Boas! Aproveitando os dias nublados e contemplativos da cidade de Curitiba, vamos deixar a vós esse que é um bom disco pra se ter na pratilheira – recomendo aos cozinheiros de amigos, bicicleteiros, solitários, estudiosos, os que procuram paz. Sinta Paulinho Nogueira e sua Antologia do Violão.
Também começaremos com várias publicações referentes a grandes instrumentistas brasileiros.
Do site: Trama
A história do violonista Paulinho Nogueira começa em Campinas, interior de São Paulo. Aos 10 anos, aprendeu a tocar violão com o pai, nas rodas de cantoria que aconteciam em sua casa. Uma das primeiras músicas de que se lembra de ter aprendido a tocar foi Bispo de Rosas, de Canhoto.
Anos depois, durante a juventude, veio a São Paulo para ser desenhista, mas nunca abandonou a vontade de viver de música. “Felizmente essa carreira não deu certo, senão ate hoje estaria mexendo com desenho”. Até que um de seus irmãos conseguiu que ele começasse a tocar numa boate no centro de São Paulo. “Achei que fosse um emprego provisório, mas acabei gostando daquilo.” Depois, passou a se apresentar no Bar Michel, famoso entre os artistas da época, cantando nos mesmos palcos que Ângela Maria, Johnny Alf, Dorival Caymmi…
Paulinho se lembra que quando uma de suas grandes influências foi Anibal Augusto Sardinha, mais conhecido como Garoto.
De 1960 (quando gravou seu primeiro disco, A Voz do Violão) são 26 LPs, seis CDs, turnês no mundo inteiro – incluindo uma viagem a Cuba em 1979 com artistas brasileiros, a convite de ninguém menos que Chico Buarque.
O violonista passou a ficar conhecido quando gravou seus primeiros discos. “Mas o que impulsionou minha carreira mesmo foi a Bossa Nova. O movimento dava muito força para a música instrumental e eu já tocava muito, fazia solos… Quando surgiu o programa O Fino da Bossa, comecei a aparecer e todo ano gravava um disco, com músicas de Tom Jobim, Vinícius de Moraes, Edu Lobo, Roberto Menescal…”, recorda.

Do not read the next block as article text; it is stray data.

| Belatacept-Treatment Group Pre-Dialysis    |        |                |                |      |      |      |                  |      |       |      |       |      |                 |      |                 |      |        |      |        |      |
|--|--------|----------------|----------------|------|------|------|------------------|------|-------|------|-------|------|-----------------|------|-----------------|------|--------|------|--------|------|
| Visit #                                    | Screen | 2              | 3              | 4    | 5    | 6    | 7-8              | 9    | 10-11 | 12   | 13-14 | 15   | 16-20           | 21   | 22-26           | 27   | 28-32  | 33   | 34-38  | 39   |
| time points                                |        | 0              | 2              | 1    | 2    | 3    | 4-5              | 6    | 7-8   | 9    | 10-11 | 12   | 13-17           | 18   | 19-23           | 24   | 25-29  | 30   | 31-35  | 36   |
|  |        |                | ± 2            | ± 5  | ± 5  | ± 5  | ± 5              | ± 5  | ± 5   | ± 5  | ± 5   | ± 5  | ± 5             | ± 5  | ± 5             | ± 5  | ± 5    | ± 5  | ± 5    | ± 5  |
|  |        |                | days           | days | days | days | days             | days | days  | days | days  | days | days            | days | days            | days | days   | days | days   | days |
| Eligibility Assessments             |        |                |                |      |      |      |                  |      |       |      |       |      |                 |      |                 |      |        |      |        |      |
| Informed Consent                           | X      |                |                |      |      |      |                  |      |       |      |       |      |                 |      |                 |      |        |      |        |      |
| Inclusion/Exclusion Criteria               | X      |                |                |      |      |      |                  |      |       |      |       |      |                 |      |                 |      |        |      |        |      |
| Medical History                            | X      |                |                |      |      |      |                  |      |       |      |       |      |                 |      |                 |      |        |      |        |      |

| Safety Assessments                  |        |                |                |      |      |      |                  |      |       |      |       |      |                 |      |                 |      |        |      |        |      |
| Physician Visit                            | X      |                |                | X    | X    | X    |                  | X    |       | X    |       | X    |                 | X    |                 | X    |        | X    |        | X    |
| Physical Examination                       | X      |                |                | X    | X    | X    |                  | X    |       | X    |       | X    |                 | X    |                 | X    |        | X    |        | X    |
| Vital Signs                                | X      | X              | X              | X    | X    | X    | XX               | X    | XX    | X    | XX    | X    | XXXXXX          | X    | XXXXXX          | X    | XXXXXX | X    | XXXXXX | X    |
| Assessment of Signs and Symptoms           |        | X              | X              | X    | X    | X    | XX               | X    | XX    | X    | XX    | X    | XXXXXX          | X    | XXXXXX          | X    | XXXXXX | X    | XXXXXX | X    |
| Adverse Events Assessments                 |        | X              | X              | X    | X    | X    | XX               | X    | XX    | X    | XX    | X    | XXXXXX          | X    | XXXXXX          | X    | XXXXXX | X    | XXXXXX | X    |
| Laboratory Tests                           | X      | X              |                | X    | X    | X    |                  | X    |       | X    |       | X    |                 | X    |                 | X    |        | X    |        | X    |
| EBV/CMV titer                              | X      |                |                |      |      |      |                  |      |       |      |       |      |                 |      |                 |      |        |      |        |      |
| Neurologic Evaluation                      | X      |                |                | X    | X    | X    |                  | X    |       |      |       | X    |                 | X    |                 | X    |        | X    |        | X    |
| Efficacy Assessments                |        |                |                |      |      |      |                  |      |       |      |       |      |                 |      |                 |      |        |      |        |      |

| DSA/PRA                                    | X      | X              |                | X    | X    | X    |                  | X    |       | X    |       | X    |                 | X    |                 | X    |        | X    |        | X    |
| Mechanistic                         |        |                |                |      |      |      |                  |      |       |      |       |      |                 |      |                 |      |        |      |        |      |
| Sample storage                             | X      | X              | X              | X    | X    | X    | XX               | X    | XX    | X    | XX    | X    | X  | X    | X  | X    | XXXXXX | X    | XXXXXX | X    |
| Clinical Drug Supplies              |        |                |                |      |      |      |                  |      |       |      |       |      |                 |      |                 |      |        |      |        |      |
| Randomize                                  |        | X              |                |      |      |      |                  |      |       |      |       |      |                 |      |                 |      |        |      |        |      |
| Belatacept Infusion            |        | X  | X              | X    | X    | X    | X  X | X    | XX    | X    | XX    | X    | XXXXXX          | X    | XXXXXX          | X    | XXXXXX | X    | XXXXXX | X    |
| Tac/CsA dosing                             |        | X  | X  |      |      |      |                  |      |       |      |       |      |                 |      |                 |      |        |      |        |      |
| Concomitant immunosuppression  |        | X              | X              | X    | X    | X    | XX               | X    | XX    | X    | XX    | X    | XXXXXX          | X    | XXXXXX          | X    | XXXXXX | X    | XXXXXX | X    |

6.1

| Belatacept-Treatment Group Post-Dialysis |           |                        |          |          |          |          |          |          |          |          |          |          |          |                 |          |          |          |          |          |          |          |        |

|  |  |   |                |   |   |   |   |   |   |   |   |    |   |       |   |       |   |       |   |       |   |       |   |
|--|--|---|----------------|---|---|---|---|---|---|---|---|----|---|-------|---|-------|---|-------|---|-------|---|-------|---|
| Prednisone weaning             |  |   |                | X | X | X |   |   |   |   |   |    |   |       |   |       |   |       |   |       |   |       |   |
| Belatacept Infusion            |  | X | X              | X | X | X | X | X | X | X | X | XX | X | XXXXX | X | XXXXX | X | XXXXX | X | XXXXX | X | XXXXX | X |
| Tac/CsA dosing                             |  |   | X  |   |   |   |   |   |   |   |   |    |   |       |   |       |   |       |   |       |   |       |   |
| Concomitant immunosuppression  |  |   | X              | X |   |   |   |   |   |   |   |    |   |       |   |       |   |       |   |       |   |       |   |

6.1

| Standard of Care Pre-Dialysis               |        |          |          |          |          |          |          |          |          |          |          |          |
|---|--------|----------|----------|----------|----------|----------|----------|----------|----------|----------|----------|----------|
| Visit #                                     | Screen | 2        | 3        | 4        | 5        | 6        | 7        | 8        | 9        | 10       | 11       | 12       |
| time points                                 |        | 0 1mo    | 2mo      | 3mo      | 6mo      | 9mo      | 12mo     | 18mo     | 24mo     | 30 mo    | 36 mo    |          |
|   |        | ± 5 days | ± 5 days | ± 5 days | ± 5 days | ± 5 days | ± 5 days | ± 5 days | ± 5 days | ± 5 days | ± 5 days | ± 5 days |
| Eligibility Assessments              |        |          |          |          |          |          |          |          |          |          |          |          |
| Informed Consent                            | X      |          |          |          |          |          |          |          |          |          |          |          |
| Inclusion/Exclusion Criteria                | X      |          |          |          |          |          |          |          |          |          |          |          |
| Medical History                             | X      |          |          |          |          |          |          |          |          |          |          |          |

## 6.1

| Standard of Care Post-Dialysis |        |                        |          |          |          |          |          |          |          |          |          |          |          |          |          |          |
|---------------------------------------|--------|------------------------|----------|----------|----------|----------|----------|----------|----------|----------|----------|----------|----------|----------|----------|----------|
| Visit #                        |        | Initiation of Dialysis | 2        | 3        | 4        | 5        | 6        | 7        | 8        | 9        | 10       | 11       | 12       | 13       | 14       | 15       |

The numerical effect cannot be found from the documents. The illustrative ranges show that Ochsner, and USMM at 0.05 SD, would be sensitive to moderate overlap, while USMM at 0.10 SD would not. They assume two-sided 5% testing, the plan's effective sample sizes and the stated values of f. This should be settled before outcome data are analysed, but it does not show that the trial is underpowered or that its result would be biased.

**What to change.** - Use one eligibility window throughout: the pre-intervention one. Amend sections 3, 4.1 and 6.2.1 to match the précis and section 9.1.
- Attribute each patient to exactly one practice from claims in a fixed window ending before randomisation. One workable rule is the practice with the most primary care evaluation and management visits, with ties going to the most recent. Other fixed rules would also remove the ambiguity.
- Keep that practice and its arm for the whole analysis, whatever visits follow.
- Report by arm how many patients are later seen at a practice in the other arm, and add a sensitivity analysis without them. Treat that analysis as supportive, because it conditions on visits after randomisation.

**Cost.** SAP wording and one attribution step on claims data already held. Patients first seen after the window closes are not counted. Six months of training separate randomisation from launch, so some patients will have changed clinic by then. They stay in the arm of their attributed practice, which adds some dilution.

Hoje, aos 71 anos, Paulinho Nogueira, já virou verbete, definição de violonista genial: deitou modernidade no violão quando a bossa-nova estava no auge, fez sucesso como compositor e cantor (sua canção Menina estourou nos anos 70), dividiu o palco com outros bambas, mas intuiu que teria um papel ainda mais importante nos bastidores. Tornou-se um disputadíssimo professor de violão, criou um método de harmonia. Em 69, desenhou a craviola (instrumento de doze cordas, que acabou exportado para os EUA e a Europa) e foi mestre de um sem-número de músicos, entre eles, um futuro parceiro de disco: Toquinho.
Hoje, quase quatro décadas de sua estréia no vinil, Paulinho Nogueira lança Chico Buarque – Primeiras Composições, desta vez em homenagem a um dos maiores compositores brasileiros.
Extracted from Malandro Records
The youngest of six children, Paulinho Nogueira was born into an artistic, musical family in Campinas, São Paulo on October 8th, 1927. His father, Joaquim Gabriel was a cultured man who played classical guitar. Two of his brothers, João and Celso, who were to play crucial roles in his career, were fine players as well.
It was João who taught his youngest sibling his first guitar chords and Paulinho became obsessed with the instrument from day one. When Joaquim would leave the house, the 10 year old Paulinho would sneak into his father’s closet and pluck away on his 1937 Del Vecchio. Eventually the instrument was given to him and it has remained with him until this day. It has, in fact, been utilized on all of his recordings including the most recent, Reflexões.
Paulinho’s talent was evident early on and his parents wasted no time in finding a fine classical guitar teacher to instruct him. However, this was not to be. One day, the professor played a piece and then placed the sheet music on the stand for Paulinho to play. He proceeded to execute it flawlessly except for one detail, the sheet music was not the piece that the teacher had performed. The teacher concluded that the boy had his own muse to follow and that was the end of his formal guitar education.
Radio played a huge role in Brazilian culture up until the advent of television. In the 1930s and 40s Rio de Janeiro was still the capital of Brazil and the “Radio Nacional” station with its gamut of stars such as Carmen Miranda, Pixinguinha, Radamés Gnattali and other giants could be heard throughout the land. No one, though, had a greater impact on Paulinho than the immortal Anibal Augusto Sardinha better known as “Garoto”. A weekly hour-long broadcast featuring the brilliant guitar innovator was religiously tuned into at the Nogueira household. Even his beloved soccer took a back seat to it. Paulinho reflects, “Garoto was my real teacher although I never met him personally. Since it was pretty easy for me to pick things out, I’d listen to him with guitar in hand and cop whatever I could. Some of his style rubbed off on me by osmosis. I consider him the only idol that I ever had in my career. My first arrangements were strongly influenced by him”.